Owning an Aston Martin is more a choice than a goal—a statement of taste rather than a symbol of status. And like any functional object, especially one of high-performance luxury, to truly appreciate an Aston Martin you have to drive one.
In the Santa Monica Mountains of southern California the new 2016 range of Aston Martin models await. I choose the company’s fastest model—the V12 Vantage S.
The Vantage has enough stratospheric statistics to make your eyes water— 565hp, 0-60 mph in 3.7 seconds, and a top speed of 205 mph. It boasts the company’s most powerful engine stuffed into its smallest body, made lighter in weight than any previous Aston Martin to date.
Then there’s the interior: a plush, leather-enveloped cockpit with modern but classically styled instruments that all serve to compliment the car's handsome exterior lines.
But there’s something else, something intangible that gives it distinction. It’s a sensation that makes it unique among other cars in its class—not quite Italian, not quite German, but definitely sophisticated and forceful.
On the steep, narrow and impossibly twisty roads of Mulholland Highway, Malibu Canyon Road, and Decker Canyon Road, the Vantage begins to reveal itself. The sun is out, there’s a soft breeze off the Pacific, and, since it's a weekday, the roads are wonderfully empty allowing me to stretch the English thoroughbred’s legs.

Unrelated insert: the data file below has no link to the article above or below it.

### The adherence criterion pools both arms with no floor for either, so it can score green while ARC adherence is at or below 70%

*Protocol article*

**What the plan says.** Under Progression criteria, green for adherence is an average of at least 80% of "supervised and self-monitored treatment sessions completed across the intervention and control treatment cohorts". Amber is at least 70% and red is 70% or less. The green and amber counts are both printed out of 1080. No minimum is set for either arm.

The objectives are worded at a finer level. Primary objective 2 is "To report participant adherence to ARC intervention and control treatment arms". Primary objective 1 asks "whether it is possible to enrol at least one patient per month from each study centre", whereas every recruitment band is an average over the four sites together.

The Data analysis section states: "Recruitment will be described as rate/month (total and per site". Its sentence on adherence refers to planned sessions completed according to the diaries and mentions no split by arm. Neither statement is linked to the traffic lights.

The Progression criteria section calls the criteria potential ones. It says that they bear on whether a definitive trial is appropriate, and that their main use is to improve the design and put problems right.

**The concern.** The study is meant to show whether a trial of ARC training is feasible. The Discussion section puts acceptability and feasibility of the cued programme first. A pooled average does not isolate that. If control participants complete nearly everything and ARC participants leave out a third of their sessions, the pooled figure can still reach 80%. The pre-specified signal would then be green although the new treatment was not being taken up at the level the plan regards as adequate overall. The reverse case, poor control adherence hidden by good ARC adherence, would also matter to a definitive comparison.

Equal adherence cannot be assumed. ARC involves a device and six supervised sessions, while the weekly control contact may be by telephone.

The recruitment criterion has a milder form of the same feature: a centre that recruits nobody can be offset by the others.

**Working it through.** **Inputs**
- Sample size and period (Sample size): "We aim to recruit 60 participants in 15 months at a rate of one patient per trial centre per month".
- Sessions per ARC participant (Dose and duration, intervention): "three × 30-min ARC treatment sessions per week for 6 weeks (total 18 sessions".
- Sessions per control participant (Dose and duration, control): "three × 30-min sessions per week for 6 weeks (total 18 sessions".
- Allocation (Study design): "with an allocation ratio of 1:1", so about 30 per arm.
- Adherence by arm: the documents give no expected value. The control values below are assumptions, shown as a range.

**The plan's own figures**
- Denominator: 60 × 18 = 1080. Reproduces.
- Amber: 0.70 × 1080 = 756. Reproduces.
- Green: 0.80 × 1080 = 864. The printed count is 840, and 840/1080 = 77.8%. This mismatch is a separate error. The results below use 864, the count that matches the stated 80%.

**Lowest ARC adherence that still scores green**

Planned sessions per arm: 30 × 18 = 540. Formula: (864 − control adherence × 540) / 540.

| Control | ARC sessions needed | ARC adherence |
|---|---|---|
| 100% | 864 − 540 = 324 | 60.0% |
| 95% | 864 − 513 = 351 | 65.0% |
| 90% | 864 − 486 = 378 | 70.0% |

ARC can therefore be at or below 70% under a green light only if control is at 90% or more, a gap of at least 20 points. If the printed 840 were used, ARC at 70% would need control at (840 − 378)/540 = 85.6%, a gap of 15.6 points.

Unsurprisingly, the more I ask, the more it gives, always with the impression it has plenty left in reserve. Equipped with a choice of three adaptive damper systems Normal, Sport, and Track (the last of which I was strongly advised against using), the Vantage felt inexhaustible. In addition to never feeling strained, it was also never shrill. The baritone growl of its engine reverberating off the canyon hills was thrilling yet measured.
When the time comes to return the Vantage I step out and admire this supercar one last time. And then I see it clearly, what I couldn’t put my finger on before.
Unlike some $200,000 sports cars, this is not a prizefighter in fashionable clothes. It’s an Olympic athlete in a Saville Row suit—muscled and lean, taut and poised, powerful and polished. Being neither brash nor vain, the Vantage exudes an understated confidence that seems to make all the difference. There is a distinct “Britishness”—a confidence that comes from refined ferocity.